Part of the pleasure of Scott’s work is that she celebrates the things we love so much about the outdoors. There’s a warm, familiar feeling about her water-rounded pebbles, graceful boats and rippling water. Without pretension or romanticizing, she paints them in a clear, forthright way.

But while her work may seem effortless, there’s a great deal of skill and planning behind it, and it’s fun to scout out her methods in the underlying sketches and the layers of brushstrokes describing shimmering light and water. Through decades as a working artist and teacher of drawing and painting, Scott has honed her process, and there’s a sense throughout this show that she revels in finding both bold and nuanced ways to convey her experience of each scene. Perhaps that’s why she included “Belfast Series #3 Study and Print” from 1986. It offers a fascinating look at how the study, a confident pencil sketch of light and shadow falling across a gabled house, served as a planning tool for the print, an inviting aquatint etching.

“Heron Point Look Out,” a watercolor from 2011, says a lot about her skill in conveying her deep affection for our watery landscapes. In this snow scene, she captured a grove of slim trees glimpsed in a slow, graceful dance as if mimicking the marshy creek below as it winds out to the river. Masterfully simplifying her forms, a few strokes of gray wash convey a distant riverside house and the merest suggestion of Chestertown bridge beyond.

“Heron Point Look Out,” watercolor, 2011

There’s something about the work of an elder artist that is spare and radiant—look at de Kooning’s late paintings or Matisse’s cut-outs. Scott, too, has found this uncomplicated simplicity, and it’s a pleasure to share in her appreciation as she reveals our familiar world in pencil and paint.

Mary McCoy is an artist and writer who has the good fortune to live beside an old steamboat wharf on the Chester River. She is a former art critic for the Washington Post and several art publications. She enjoys kayaking the river and walking her family farm where she collects ideas and materials for the environmental art she creates, often in collaboration with her husband Howard. They have exhibited their work in the U.S., Ireland, Wales and New Zealand.

 

The Little Prince Set for the Garfield this Weekend by Lanny Parks

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In 1943, Antoine de Saint Exupery published his novella entitled The Little Prince. It’s length – or lack thereof – and the age of its central character pushed it into the realm of ‘children’s literature’, although the subject matter is certainly more serious than was usually considered age-appropriate for children. Loneliness, love, loss, despair, and death are wrapped in a fable about a downed pilot and a mysterious little boy in the middle of the Sahara desert. It has become one of the most translated books in publishing history, and has been adapted for stage, screen, ballet, opera, television, radio, and recordings. On Friday it opens at The Garfield Center for the Arts at the Prince Theater in Chestertown for two weekends only.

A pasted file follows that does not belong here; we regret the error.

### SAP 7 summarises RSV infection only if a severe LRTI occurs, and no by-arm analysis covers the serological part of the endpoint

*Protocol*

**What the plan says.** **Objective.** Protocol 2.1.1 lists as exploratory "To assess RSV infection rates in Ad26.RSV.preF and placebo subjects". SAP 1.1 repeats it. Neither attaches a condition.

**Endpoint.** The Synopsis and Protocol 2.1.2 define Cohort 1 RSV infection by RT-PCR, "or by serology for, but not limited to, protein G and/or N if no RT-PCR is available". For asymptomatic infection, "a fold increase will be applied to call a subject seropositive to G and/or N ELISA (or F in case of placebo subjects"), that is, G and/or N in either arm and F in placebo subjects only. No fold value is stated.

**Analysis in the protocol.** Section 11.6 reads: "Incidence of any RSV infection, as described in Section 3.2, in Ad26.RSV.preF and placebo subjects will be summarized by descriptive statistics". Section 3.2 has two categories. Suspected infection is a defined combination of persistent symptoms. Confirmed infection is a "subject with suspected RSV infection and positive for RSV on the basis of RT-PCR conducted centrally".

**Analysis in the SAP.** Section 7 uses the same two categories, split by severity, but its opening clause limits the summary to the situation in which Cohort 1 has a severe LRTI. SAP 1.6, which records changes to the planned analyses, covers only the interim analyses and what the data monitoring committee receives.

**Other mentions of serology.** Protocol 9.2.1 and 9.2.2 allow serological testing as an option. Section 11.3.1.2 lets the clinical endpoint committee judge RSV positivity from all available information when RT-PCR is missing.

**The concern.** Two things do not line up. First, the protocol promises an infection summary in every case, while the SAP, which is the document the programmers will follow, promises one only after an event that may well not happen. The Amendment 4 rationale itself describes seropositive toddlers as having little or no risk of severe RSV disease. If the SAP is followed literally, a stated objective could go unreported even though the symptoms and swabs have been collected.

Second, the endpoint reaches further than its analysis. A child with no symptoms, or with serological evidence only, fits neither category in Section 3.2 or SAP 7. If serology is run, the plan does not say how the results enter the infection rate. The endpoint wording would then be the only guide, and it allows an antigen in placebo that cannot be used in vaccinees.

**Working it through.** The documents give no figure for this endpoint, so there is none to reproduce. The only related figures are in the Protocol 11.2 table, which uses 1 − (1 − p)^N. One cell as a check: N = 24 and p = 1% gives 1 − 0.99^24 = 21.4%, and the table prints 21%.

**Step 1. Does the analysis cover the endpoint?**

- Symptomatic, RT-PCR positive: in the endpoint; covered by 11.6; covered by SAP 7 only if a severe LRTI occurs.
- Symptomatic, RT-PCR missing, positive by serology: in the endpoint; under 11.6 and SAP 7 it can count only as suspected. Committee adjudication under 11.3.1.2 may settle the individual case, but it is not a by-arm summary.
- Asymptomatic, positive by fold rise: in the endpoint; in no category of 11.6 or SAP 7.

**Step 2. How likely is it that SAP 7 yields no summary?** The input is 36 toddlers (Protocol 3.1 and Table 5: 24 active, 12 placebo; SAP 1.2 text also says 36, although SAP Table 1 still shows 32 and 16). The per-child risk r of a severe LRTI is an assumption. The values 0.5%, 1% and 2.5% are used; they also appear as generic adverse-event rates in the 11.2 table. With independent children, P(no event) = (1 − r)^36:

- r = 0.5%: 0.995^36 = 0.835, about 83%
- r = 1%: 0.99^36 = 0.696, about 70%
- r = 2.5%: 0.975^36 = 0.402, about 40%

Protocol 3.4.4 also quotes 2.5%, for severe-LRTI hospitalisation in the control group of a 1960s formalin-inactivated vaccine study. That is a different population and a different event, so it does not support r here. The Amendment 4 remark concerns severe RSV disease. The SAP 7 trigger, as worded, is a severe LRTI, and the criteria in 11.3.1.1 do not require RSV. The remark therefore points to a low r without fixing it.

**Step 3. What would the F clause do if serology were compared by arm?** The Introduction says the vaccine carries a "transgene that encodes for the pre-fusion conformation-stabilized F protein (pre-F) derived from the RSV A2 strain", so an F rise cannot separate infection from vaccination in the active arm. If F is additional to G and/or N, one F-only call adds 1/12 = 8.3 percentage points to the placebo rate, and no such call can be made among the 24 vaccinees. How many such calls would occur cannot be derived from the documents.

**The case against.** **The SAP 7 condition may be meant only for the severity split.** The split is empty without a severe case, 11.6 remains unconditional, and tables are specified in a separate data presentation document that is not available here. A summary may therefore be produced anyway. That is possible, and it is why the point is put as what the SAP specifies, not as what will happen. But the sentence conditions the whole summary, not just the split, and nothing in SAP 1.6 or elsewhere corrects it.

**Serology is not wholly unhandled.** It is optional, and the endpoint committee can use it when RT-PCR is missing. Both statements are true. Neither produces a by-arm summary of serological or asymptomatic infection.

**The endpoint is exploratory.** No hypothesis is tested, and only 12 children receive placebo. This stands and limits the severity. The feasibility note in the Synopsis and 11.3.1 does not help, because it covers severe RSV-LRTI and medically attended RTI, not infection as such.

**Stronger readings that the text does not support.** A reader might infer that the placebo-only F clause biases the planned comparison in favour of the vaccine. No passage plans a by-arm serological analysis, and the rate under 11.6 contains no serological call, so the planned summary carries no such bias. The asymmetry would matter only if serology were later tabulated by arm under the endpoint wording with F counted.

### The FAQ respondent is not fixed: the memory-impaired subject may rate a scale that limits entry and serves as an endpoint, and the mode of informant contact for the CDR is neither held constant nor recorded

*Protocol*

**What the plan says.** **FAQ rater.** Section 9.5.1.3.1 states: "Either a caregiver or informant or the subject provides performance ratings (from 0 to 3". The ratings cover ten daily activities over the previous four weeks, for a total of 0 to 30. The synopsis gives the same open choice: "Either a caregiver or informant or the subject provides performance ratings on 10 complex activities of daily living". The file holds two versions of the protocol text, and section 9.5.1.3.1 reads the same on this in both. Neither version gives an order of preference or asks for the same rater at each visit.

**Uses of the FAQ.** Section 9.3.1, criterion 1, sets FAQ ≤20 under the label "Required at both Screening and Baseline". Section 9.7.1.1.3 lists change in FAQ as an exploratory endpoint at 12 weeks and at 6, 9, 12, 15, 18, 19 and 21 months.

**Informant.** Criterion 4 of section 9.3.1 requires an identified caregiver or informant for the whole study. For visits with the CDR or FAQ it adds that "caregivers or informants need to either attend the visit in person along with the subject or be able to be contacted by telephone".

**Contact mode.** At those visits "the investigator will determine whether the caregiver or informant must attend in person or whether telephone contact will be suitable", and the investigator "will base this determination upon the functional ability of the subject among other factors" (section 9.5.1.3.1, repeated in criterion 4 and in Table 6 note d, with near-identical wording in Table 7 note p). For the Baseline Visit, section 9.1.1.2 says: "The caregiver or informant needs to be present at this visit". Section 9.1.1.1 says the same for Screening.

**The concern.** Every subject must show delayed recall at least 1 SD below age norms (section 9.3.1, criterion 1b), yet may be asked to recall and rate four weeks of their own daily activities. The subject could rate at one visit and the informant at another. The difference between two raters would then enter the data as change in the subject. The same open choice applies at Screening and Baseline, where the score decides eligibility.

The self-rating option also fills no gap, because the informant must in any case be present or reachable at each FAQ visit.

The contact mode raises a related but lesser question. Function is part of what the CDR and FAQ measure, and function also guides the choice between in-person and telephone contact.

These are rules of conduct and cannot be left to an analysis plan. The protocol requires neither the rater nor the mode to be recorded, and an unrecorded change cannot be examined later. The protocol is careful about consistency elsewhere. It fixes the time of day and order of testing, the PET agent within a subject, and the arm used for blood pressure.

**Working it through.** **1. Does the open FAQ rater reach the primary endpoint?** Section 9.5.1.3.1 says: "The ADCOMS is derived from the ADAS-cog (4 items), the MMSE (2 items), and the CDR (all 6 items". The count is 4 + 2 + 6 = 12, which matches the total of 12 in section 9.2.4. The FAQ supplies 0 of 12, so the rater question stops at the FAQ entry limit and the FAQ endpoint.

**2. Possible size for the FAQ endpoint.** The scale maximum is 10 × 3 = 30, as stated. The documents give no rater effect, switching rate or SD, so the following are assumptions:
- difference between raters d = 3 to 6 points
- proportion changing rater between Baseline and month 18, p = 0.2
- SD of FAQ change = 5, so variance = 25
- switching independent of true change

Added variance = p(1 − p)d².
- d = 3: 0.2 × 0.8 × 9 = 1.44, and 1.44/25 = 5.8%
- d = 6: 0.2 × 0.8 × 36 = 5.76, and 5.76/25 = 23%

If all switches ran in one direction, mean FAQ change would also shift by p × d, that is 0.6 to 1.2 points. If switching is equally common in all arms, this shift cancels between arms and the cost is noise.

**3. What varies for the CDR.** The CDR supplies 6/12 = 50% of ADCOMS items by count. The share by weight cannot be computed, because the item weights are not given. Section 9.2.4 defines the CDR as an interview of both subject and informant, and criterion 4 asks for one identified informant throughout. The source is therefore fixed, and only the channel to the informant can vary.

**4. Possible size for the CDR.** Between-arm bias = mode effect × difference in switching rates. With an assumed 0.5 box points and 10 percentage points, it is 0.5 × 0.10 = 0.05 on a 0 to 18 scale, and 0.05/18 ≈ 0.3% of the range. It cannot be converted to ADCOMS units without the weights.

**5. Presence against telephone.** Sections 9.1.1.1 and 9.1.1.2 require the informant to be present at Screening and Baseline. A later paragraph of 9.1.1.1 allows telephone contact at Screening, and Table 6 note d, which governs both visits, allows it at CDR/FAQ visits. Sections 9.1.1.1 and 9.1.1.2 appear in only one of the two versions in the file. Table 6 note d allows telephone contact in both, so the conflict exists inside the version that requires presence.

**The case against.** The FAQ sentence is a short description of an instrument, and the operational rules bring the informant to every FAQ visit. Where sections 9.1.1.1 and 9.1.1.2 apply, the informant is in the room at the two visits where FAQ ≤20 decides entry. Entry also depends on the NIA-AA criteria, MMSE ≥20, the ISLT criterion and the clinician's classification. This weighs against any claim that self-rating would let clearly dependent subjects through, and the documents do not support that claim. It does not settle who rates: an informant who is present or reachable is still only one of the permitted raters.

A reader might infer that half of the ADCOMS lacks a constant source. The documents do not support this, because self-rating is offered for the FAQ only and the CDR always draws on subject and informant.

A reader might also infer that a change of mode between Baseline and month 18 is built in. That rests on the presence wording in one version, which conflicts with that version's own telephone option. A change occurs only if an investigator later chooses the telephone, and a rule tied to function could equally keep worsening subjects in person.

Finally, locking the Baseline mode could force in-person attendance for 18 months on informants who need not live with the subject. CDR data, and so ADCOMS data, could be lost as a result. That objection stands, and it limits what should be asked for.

This timeless fable is played out in front of a stage set that is every bit as original as the story itself. Bryan Betley, the newly named Theater Manager of the Garfield, has created a stunning backdrop for his mostly youthful cast, emphasizing the story’s narrative that living in reality pales in comparison to life in the world of the imagination.

The cast features Paul Camberdella, no stranger to the Garfield stage, as the pilot, and Alden Swanson, a novice, as the title character. They are each more than capable of carrying their roles; it is Camberdella’s strongest performance to date, and young Miss Swanson shows a real affinity for the stage. Backed up by a cast that includes seven veterans of the summer Playmakers camp, some familiar more adult actors, as well as a few newcomers, the play makes the book come alive as the author intended.

Despite much directorial imploring and harping during rehearsals, young performers sometimes have difficulty remembering to project their voices and slow their speeches, so be advised that your seat should reflect your ability to hear. However, you should certainly put yourself in the audience for The Little Prince.

Performances are February 16-18 and 23-25. Fridays and Saturdays at 8:00 p.m. and Sundays at 3:00. Tickets are $20 general admission, $15 senior and military, and $10 for students of all ages. To purchase tickets please visit www.garfieldcenter.org or call the box office at 410-810-2060. The Garfield Center for the Arts is located at 210 High Street in Chestertown.